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The garden hose is another story. It can either be your best friend, or your worst enemy. There are   many styles with great promises of being the perfect product on the market. You could spend an hour trying to figure out exactly which one you want. You can also spend a fortune on a garden hose. But, if you take it home, turn it on and it kinks up, then it wasn’t worth the time or money you paid. There’s nothing worse than getting part way to the plant you need  to be water and having the garden hose kink.

If you do have a problem, the best thing to do is to follow the hose back to the hose bib and figure out why the hose isn’t working properly. If the water is coming out at a trickle rather than full force, decide if the problem is at the water source or has the hose wrapped itself into a knot?

 A two-minute job has suddenly turned into a 10-minute fiasco, all because of the wrong tool. I’ll be the first to admit that I’ve tried many styles, and I still haven’t found the perfect one. But I have learned a few lessons about how to use a hose, and here are a couple of tips that I can give you.

 1. If you can keep the water on while you’re winding up the hose you won’t get the Kinks. The exceptions  are the new expandable and retractable hoses. Unfortunately, if they hold too much pressure inside for long, they will burst.   You can agree,  that’s just as bad, because once they burst they are no good.

2. Another quick tip; if you’re near a pool and you can let your hose go across the water rather than across the decking, you’ll find it’s much lighter to move around. Often, kinks and twist in the hose will work themselves out when they’re in the water. I don’t know why, but it works to your advantage. Once your hose is all wrapped back up, release the pressure and let  the water out of it. This will help keep your hose from bursting as it builds up pressure in the heat of the day.  I think the best advice I can give you is to buy reinforced hose for your gardening work. I understand that it might be heavier than the retractable ones, but it will last the longest.  If your hose isn’t working properly, then take it to an area where you can expand it to the full length, and check for problems along the way. Once the job is done and the plants are watered, its time to step back and admire your work.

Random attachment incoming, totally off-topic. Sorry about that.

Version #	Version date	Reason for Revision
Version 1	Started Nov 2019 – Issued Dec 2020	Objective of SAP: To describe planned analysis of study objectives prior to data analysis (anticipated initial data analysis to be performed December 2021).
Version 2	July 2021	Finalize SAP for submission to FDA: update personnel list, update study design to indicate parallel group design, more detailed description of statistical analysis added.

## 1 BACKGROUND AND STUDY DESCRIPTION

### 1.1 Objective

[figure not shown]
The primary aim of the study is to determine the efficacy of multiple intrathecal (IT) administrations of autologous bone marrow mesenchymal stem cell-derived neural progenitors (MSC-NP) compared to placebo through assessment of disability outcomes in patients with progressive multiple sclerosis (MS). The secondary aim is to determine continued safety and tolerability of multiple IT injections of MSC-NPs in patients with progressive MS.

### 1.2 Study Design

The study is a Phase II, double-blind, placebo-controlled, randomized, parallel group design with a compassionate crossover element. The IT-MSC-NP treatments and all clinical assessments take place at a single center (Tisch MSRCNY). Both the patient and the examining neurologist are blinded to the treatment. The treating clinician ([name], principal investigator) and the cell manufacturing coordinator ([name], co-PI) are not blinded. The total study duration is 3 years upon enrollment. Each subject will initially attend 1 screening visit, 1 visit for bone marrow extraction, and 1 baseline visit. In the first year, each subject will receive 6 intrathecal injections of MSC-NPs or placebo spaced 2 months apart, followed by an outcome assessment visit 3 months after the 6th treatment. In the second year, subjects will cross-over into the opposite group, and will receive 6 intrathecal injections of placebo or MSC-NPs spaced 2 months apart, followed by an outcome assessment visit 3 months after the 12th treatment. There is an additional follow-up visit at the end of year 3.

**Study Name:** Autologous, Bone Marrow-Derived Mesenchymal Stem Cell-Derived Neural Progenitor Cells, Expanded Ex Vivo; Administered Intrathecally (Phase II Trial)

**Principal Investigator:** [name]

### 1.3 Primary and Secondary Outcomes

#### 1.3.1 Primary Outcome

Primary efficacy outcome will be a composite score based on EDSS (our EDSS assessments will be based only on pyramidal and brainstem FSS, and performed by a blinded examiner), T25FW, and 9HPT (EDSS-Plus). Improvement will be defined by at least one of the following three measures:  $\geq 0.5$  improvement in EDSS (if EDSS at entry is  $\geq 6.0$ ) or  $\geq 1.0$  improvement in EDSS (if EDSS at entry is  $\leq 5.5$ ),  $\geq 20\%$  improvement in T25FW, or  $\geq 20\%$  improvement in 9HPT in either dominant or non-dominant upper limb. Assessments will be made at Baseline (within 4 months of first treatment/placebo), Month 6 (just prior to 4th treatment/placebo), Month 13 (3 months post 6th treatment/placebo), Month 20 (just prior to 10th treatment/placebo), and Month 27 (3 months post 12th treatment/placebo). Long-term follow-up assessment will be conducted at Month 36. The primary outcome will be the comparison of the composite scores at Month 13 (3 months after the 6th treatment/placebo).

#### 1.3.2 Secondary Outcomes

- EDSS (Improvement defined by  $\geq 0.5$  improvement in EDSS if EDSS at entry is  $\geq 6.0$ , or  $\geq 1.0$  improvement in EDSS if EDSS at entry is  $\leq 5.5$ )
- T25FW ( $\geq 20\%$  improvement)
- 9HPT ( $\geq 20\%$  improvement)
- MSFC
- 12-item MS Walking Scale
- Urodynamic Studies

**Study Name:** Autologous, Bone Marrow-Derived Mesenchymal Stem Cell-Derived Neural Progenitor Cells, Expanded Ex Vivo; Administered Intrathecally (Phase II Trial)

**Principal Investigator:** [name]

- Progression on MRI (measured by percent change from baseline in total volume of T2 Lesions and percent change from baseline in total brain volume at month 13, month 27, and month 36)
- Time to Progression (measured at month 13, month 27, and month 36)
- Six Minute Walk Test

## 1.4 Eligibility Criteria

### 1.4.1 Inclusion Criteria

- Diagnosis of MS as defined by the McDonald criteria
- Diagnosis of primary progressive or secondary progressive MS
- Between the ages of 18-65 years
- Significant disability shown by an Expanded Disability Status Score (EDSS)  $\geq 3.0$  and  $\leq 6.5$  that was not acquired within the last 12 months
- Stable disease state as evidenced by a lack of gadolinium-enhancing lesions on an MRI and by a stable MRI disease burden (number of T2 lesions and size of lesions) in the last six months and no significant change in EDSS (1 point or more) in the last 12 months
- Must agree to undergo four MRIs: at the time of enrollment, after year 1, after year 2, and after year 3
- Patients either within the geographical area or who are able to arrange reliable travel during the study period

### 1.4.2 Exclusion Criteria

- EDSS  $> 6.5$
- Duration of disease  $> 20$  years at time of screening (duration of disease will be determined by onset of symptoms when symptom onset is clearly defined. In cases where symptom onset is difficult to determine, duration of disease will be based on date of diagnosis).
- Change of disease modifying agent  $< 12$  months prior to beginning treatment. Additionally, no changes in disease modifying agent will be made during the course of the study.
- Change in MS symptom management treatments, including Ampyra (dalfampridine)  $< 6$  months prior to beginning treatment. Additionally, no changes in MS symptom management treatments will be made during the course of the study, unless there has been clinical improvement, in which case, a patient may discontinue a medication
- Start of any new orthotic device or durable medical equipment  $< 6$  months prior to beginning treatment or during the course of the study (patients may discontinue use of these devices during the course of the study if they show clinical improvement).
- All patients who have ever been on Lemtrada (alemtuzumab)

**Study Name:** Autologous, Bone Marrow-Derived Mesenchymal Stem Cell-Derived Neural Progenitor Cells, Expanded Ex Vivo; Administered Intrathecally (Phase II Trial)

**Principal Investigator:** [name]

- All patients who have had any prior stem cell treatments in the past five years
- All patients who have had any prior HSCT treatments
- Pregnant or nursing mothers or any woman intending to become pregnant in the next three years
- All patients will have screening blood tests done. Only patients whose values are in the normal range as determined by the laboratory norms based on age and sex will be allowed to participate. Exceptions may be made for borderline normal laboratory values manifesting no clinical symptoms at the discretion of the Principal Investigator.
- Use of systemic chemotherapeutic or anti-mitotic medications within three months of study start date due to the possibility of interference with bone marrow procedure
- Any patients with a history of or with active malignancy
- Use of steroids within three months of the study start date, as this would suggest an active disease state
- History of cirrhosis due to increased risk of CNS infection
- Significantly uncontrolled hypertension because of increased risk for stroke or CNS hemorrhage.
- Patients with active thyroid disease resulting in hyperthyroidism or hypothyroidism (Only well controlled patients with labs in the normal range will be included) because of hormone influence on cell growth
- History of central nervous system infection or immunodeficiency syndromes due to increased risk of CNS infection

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 Use your tools to your advantage, not to your discouragement.

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What kind of garden will you grow?

Here is a question for you to consider…

are you a gardener for practicality or for beauty?

Because whichever one you decide you’re going to plant involves different plant choices and maintenance practices. Your chances for a successful garden could hinge on the answer you decide proceed with.

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For the gardener who is concerned most with Visual Appeal, then your gardening starts with picking plants that appeal to you the most. Then you will combine them and the environment  you’ve chosen for them to grow to their fullest potential. Maintenance practices will also be different. Your primary goal is to achieve lush foliage and showy flowers. This will require more precise pruning and dead-heading. Your fertilizing will need to be more specific for blooming plants